The event, in partnership with Harris County Precinct One Commissioner Rodney Ellis, the Houston Police Department, and Wheeler Avenue Baptist Church, will take place from 8 a.m. – noon on Saturday, July 30, at 3826 Wheeler Ave.

Garcia at White House Workforce Summit

Harris County Pct. 2 Commissioner Adrian Garcia, second from right, participated in the Workforce Summit of the American Rescue Plan. The discussion and presentation was live streamed throughout the nation. Above, panel members are welcomed to the discussion by White House American Rescue Plan Coordinator Gene Sperling.

Comm. Garcia’s Employ2Empower program recognized

Harris County, TX — Wednesday, July 13, Commissioner Adrian Garcia traveled to the White House to discuss the ARPA-funded Employ2Empower countywide homeless workforce initiative, which originally began as a pilot program in Precinct 2. Commissioner Garcia joined Vice President Kamala Harris, Secretary of Labor Marty Walsh, plus other officials from around the country for a series of events to discuss EMPLOY2EMPOWER.

Commissioner Garcia gave prepared remarks at 11:40 a.m. CST, and he was available for interviews (in both English and Spanish) starting at approximately 12:30 p.m. CST.

The White House Summit on the American Rescue Plan and Workforce with Vice President Harris was held on July 13 in Washington DC.

Lone Star College’s Law Enforcement Academy hosted at East Aldine campus

Twelve cadets began the full-time Law Enforcement Academy program on June 8 as the inaugural class at Lone Star College-East Aldine Center.

HOUSTON (July 12, 2022) – The Law Enforcement Academy is currently enrolling for this fall’s program to train the next group of cadets for careers as Texas peace officers.

Beginning in October, the 11-month, part-time program at Lone Star College-East Aldine Center provides cadets with a significant amount of skills-based training, including driving, firearms, emergency medical assistance, arrest and control tactics, and de-escalation training.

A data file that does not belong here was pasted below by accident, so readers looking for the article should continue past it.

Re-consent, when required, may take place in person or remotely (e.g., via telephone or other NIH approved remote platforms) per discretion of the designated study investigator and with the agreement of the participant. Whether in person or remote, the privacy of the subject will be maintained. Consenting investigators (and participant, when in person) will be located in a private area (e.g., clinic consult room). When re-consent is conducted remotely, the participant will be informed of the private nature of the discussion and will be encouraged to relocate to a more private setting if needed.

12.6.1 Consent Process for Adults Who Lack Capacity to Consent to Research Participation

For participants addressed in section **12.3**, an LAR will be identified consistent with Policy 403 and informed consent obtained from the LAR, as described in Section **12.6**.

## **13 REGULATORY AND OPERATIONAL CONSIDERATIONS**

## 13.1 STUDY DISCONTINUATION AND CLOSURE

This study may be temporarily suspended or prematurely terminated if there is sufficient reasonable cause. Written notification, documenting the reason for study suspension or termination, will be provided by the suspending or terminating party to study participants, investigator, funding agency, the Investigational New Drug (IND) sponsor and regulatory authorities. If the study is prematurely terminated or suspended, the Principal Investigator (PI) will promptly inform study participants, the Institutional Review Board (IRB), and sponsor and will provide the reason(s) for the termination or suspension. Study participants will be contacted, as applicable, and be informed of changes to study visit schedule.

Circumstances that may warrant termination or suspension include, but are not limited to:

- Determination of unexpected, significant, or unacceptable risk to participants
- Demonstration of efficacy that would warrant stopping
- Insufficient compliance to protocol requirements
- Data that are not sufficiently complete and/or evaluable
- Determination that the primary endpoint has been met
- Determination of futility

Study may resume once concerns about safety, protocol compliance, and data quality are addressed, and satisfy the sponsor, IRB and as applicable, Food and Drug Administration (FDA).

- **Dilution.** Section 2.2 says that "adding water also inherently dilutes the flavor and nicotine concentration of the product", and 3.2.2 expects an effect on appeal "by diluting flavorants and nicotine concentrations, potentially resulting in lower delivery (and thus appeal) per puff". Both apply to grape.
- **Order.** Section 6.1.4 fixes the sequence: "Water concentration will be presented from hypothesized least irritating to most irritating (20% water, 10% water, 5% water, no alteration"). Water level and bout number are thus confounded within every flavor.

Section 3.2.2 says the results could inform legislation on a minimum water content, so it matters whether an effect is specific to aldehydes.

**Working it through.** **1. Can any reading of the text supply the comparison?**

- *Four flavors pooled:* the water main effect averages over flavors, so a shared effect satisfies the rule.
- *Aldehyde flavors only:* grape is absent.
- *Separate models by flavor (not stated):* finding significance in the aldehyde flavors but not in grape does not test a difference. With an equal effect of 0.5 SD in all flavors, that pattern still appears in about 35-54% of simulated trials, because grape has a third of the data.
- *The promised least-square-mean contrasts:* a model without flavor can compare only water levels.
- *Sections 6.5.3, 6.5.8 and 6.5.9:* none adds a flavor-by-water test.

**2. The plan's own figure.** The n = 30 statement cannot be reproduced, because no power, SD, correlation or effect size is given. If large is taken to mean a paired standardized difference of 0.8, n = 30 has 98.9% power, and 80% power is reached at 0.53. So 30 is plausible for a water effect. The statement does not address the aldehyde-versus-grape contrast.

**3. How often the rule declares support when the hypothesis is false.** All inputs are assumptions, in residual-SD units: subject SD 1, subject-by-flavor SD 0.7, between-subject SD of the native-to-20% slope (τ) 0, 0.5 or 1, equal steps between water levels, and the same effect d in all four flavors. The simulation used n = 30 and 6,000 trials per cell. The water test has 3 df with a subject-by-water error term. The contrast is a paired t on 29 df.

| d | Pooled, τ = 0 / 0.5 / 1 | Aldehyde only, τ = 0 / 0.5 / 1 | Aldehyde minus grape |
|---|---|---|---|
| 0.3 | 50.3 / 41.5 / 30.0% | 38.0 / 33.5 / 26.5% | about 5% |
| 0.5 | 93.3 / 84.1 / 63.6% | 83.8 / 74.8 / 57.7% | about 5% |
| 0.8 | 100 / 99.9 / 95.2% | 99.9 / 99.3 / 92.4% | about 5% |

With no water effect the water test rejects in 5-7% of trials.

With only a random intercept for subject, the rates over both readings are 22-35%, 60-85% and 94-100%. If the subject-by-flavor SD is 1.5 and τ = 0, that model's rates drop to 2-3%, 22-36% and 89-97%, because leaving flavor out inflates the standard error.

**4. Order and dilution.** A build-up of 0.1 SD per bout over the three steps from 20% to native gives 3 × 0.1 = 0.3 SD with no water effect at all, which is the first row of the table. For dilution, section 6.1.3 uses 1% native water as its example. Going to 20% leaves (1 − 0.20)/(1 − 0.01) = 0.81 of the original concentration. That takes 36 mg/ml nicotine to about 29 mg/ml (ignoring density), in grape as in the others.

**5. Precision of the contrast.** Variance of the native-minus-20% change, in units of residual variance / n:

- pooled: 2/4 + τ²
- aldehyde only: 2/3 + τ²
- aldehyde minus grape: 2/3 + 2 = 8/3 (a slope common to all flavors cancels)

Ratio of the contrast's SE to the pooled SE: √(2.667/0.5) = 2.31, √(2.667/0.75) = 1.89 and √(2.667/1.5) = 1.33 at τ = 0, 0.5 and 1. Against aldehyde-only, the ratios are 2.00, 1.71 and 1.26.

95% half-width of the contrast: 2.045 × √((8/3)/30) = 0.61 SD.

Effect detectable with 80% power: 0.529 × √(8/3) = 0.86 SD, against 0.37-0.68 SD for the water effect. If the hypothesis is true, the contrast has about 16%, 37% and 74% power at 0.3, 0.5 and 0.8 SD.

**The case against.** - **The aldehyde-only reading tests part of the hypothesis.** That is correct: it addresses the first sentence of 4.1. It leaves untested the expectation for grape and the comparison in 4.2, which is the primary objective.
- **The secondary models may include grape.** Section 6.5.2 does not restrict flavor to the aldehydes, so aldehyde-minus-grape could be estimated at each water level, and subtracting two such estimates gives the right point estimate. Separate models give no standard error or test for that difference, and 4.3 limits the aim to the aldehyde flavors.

Griner trial in Russia update


Houston native and Nimitz graduate Brittney Griner, a WNBA star basketball player, remains in a Russian jail after her third day of trial last Thursday. She has pleaded guilty to a minor drug charge, and the third day of her trial consisted of character witnesses. US officials were present at the proceedings.

She has been able to communicate with her family, wife, and President Biden through written out emails and letters.

Her next day in court is July 26th. Experts say her conviction is almost certain, with imprisonment for up to 10 years, unless the US is able to bargain for her release.


Harris County Public Health Now Administering COVID-19 Vaccine for Children Under 5 Years Old

Vaccination for children 6 months to 4 years follows the recent approval by FDA, CDC, and DSHS

Harris County Public Health (HCPH) is now administering the COVID-19 vaccine to children 6 months to 4 years old. This follows the recent emergency use authorization given to both Pfizer and Moderna by the U.S. Food and Drug Administration (FDA), along with approval by the Centers for Disease Control and Prevention (CDC) and the Texas Department of State Health Services (DSHS).

HCPH encourages parents or guardians to first seek a COVID-19 vaccine for their children from their primary care provider or pediatrician. HCPH will provide vaccines to children at its vaccination sites to residents who cannot obtain it otherwise.

All COVID-19 vaccines and boosters are safe and effective and have proven to provide strong protection against severe illness, hospitalizations, and death, including the latest version approved for children aged 6 months to 4 years old.